The cationic surfactant treated aluminosilicates of the instant invention may be employed as carpet treating compositions or they may be incorporated into powdered carpet treating compositions in place of inorganic salts, aluminas and untreated zeolites, in which case such will be employed in admixture with agglomerating agents, and other auxiliary components such as subliming agents, cleaning agents, fragrances, and other building agents such as inorganic salts, including chlorides, sulfates, carbonates, bicarbonates, borates, citrates, phosphates, nitrates, and mixtures thereof, to name but a few. The agglomerating agents may be liquids or solid aglomerating agents, for example starch, silica powders, grain flour, wood flours, talc, pumice, clays and calcium phosphate. These agglomerating agents solid may be employed by use of the cationic surfactant-treated aluminosilicate. Further, it is surprising that by use of a cationic surfactant coated aluminosilicate that non-liquid agglomerating agents may be employed without the significant loss in rhenological properties disclosed in U.S. Pat. No. 4,304,675. (For example, see comparative examples 6 and 7 wherein zeolite 4A and an alumina salt were compared.)
The natural and/or synthetic aluminosilicates are treated with the anti-static agent by physically mixing the zeolite with the anti-static agent in the liquid or vapor phase. As a result of this physical admixture the anti-static agent is deposited or coated onto and/or into the aluminosilicate, although the exact nature of the association of the anti-static agent and the aluminosilicate is not clearly understood at present.
The above identified carpet treating compositions may be applied to a carpet from a shakeable canister or container having a top that contains openings whereby the product may be dispersed by shaking. Both the size and number of holes may vary and the top may have a closure that can regulate the number of holes being operated at any time. Thus, the amount of discharged product can be regulated by both the hole opening as well as the particular rhenological properties of the carpet cleaning composition. The container may be comprised of any material including plastics, such as polypropylene or polyacrylate or combinations thereof. The container may also be comprised of cardboard based on aluminum foil based materials including both inside and outside wax-coated laminations.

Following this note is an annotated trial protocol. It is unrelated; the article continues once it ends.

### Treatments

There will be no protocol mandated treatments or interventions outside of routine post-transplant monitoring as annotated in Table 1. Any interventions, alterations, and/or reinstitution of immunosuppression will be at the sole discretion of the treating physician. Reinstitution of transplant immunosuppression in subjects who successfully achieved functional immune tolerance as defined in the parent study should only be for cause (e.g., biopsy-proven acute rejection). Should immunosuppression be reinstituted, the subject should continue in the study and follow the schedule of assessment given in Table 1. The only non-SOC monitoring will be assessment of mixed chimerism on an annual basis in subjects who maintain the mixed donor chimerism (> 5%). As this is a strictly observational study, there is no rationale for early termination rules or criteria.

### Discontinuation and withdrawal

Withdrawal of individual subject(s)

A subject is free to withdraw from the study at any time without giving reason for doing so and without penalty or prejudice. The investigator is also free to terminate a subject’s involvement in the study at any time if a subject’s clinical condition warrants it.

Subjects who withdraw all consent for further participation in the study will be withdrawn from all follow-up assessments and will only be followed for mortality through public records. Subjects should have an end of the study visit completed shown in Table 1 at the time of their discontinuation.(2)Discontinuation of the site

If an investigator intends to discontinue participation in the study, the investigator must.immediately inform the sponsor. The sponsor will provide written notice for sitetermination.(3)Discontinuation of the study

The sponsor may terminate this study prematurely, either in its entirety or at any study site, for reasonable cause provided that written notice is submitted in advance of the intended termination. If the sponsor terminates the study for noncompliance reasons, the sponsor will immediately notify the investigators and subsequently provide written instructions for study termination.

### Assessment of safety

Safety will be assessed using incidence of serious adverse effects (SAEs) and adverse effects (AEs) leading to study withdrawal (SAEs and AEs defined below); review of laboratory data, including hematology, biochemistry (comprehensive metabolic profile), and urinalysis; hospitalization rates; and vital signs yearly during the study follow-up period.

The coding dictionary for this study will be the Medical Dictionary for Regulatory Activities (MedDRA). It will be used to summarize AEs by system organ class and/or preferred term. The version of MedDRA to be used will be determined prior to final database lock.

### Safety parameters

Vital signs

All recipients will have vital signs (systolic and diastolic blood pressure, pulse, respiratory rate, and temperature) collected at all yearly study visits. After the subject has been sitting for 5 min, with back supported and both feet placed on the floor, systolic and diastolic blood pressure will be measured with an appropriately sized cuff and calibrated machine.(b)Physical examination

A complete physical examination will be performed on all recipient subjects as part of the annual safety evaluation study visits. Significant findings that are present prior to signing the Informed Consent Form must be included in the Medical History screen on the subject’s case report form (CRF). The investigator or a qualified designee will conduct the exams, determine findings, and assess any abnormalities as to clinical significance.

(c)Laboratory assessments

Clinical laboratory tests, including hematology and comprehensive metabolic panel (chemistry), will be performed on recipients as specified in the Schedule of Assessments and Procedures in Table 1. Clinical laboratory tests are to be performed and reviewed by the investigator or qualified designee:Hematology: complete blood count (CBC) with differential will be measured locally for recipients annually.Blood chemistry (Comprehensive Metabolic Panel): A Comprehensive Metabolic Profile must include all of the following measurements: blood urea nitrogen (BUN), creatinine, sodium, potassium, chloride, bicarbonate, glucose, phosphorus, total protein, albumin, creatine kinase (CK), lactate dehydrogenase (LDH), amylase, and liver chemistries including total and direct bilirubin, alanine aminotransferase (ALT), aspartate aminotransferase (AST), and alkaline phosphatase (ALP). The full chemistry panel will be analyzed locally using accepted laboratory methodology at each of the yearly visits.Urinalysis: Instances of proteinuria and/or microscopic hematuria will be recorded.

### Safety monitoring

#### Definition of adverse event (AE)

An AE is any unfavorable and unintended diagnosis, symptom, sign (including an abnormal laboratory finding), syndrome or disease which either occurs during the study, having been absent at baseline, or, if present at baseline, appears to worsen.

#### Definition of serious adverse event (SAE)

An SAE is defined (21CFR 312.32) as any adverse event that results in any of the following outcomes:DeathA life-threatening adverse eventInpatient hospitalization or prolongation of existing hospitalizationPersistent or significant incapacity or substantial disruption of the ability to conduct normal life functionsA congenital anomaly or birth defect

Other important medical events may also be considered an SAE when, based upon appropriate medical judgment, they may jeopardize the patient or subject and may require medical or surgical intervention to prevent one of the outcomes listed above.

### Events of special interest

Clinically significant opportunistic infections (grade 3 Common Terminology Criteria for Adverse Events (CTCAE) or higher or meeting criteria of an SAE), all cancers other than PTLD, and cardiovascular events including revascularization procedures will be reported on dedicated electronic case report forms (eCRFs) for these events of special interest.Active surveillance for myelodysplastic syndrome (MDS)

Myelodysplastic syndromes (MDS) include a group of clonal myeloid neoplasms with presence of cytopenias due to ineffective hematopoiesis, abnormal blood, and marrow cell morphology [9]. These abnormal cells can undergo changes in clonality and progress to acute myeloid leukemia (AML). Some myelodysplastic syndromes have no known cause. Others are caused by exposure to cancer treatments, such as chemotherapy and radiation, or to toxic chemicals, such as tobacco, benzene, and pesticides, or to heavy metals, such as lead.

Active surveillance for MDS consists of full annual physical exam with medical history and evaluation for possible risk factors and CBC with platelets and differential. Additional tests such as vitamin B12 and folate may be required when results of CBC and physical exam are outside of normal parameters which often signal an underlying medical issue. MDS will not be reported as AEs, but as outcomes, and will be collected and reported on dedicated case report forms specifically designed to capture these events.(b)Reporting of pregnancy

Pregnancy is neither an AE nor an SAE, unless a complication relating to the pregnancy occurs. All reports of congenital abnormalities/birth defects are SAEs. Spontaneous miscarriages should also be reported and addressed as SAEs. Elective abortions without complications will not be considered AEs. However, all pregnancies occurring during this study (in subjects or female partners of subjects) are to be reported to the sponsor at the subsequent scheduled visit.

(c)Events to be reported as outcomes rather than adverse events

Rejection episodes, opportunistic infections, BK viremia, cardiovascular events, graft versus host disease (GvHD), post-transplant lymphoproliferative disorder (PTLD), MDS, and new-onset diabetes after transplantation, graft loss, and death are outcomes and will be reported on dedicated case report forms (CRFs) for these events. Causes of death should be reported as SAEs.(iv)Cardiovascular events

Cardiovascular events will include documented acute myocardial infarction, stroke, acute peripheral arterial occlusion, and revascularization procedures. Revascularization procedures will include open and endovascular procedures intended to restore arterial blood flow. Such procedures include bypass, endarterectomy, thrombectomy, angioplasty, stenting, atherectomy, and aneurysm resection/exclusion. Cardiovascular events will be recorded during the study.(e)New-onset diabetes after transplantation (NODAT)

In the general process of providing the carpet treating compositions to a carpet the carpet cleaning composition is provided to a carpet by shaking from the container and spreading it throughout the carpet by means of vacuuming. Thus, the carpet and surrounding environment, including the vacuum cleaner, play in integral part in providing for the cleaning and/or deodorization of the carpet and surrounding environment.
The effective amount of carpet composition to be provided to a carpet depends on the odors present in the carpet, the particular carpet treating formulation, the desired treatment level, the strength of the fragrance in the treating composition, but in most cases will be between about 0.1 grams per square feet and about 5.0 grams per square feet of carpet.
The following examples are provided herein simply for the purpose of illustration and are not intended to be limited thereof. In the examples, all amounts are given with respect to their weight percent in the overall carpet cleaning composition, unless otherwise specified.
The improved anti-static characteristics of carpet treating compositions containing natural and/or synthetic zeolites coated with a cationic surfactant(s) was evaluated by measuring the charge on a carpet prior to treatment with any carpet treating composition and after treatment with carpet treating compositions A, B, C or D. Composition A is an untreated alumina (CATAPAL), composition B is an untreated alumina (C-75), composition C is zeolite 4A and composition D is a cationic surfactant-treated zeolite A4 (2 percent by weight cationic surfactant, anhydrous basis). The cationic-surfactant treatment was carried out by forming a slurry of the zeolite and the cationic surfactant. The cationic surfactant was dimethyldi(Hydrogenated-tallow)ammonium chloride. A control comprising a carpet which was not treated with any carpet treating composition was also evaluated.